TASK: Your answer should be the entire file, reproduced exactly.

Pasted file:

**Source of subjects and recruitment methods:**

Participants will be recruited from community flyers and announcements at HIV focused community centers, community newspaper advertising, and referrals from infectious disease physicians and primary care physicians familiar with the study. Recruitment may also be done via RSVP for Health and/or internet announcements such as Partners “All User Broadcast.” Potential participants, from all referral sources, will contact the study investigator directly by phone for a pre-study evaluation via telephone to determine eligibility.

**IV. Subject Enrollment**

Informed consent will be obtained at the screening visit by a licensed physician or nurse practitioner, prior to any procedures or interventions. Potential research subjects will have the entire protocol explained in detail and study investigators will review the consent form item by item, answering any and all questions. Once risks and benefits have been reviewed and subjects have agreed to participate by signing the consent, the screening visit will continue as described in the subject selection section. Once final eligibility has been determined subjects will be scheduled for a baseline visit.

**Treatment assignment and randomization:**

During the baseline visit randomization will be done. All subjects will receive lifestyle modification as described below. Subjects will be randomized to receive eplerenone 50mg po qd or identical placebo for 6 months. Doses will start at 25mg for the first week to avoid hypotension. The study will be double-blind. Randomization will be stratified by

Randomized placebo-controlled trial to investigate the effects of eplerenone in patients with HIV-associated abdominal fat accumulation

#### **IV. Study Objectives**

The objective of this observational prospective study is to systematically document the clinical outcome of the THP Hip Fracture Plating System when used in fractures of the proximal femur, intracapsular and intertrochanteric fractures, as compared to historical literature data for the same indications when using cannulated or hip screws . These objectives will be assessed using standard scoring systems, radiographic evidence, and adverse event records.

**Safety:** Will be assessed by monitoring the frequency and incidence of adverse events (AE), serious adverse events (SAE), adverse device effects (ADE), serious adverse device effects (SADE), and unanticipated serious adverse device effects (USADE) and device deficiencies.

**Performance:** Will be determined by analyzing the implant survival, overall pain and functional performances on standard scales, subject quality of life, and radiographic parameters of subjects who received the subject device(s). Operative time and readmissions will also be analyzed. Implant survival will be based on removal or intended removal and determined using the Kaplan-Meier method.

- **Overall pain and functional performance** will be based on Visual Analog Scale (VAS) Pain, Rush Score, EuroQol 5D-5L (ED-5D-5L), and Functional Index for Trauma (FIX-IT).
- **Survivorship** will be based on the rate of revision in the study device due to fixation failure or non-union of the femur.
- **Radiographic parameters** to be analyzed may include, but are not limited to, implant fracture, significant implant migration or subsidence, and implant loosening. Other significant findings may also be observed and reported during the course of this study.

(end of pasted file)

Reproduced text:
**Source of subjects and recruitment methods:**

Participants will be recruited from community flyers and announcements at HIV focused community centers, community newspaper advertising, and referrals from infectious disease physicians and primary care physicians familiar with the study. Recruitment may also be done via RSVP for Health and/or internet announcements such as Partners “All User Broadcast.” Potential participants, from all referral sources, will contact the study investigator directly by phone for a pre-study evaluation via telephone to determine eligibility.

**IV. Subject Enrollment**

Informed consent will be obtained at the screening visit by a licensed physician or nurse practitioner, prior to any procedures or interventions. Potential research subjects will have the entire protocol explained in detail and study investigators will review the consent form item by item, answering any and all questions. Once risks and benefits have been reviewed and subjects have agreed to participate by signing the consent, the screening visit will continue as described in the subject selection section. Once final eligibility has been determined subjects will be scheduled for a baseline visit.

**Treatment assignment and randomization:**

During the baseline visit randomization will be done. All subjects will receive lifestyle modification as described below. Subjects will be randomized to receive eplerenone 50mg po qd or identical placebo for 6 months. Doses will start at 25mg for the first week to avoid hypotension. The study will be double-blind. Randomization will be stratified by

Randomized placebo-controlled trial to investigate the effects of eplerenone in patients with HIV-associated abdominal fat accumulation

#### **IV. Study Objectives**

The objective of this observational prospective study is to systematically document the clinical outcome of the THP Hip Fracture Plating System when used in fractures of the proximal femur, intracapsular and intertrochanteric fractures, as compared to historical literature data for the same indications when using cannulated or hip screws . These objectives will be assessed using standard scoring systems, radiographic evidence, and adverse event records.

**Safety:** Will be assessed by monitoring the frequency and incidence of adverse events (AE), serious adverse events (SAE), adverse device effects (ADE), serious adverse device effects (SADE), and unanticipated serious adverse device effects (USADE) and device deficiencies.

**Performance:** Will be determined by analyzing the implant survival, overall pain and functional performances on standard scales, subject quality of life, and radiographic parameters of subjects who received the subject device(s). Operative time and readmissions will also be analyzed. Implant survival will be based on removal or intended removal and determined using the Kaplan-Meier method.

- **Overall pain and functional performance** will be based on Visual Analog Scale (VAS) Pain, Rush Score, EuroQol 5D-5L (ED-5D-5L), and Functional Index for Trauma (FIX-IT).
- **Survivorship** will be based on the rate of revision in the study device due to fixation failure or non-union of the femur.
- **Radiographic parameters** to be analyzed may include, but are not limited to, implant fracture, significant implant migration or subsidence, and implant loosening. Other significant findings may also be observed and reported during the course of this study.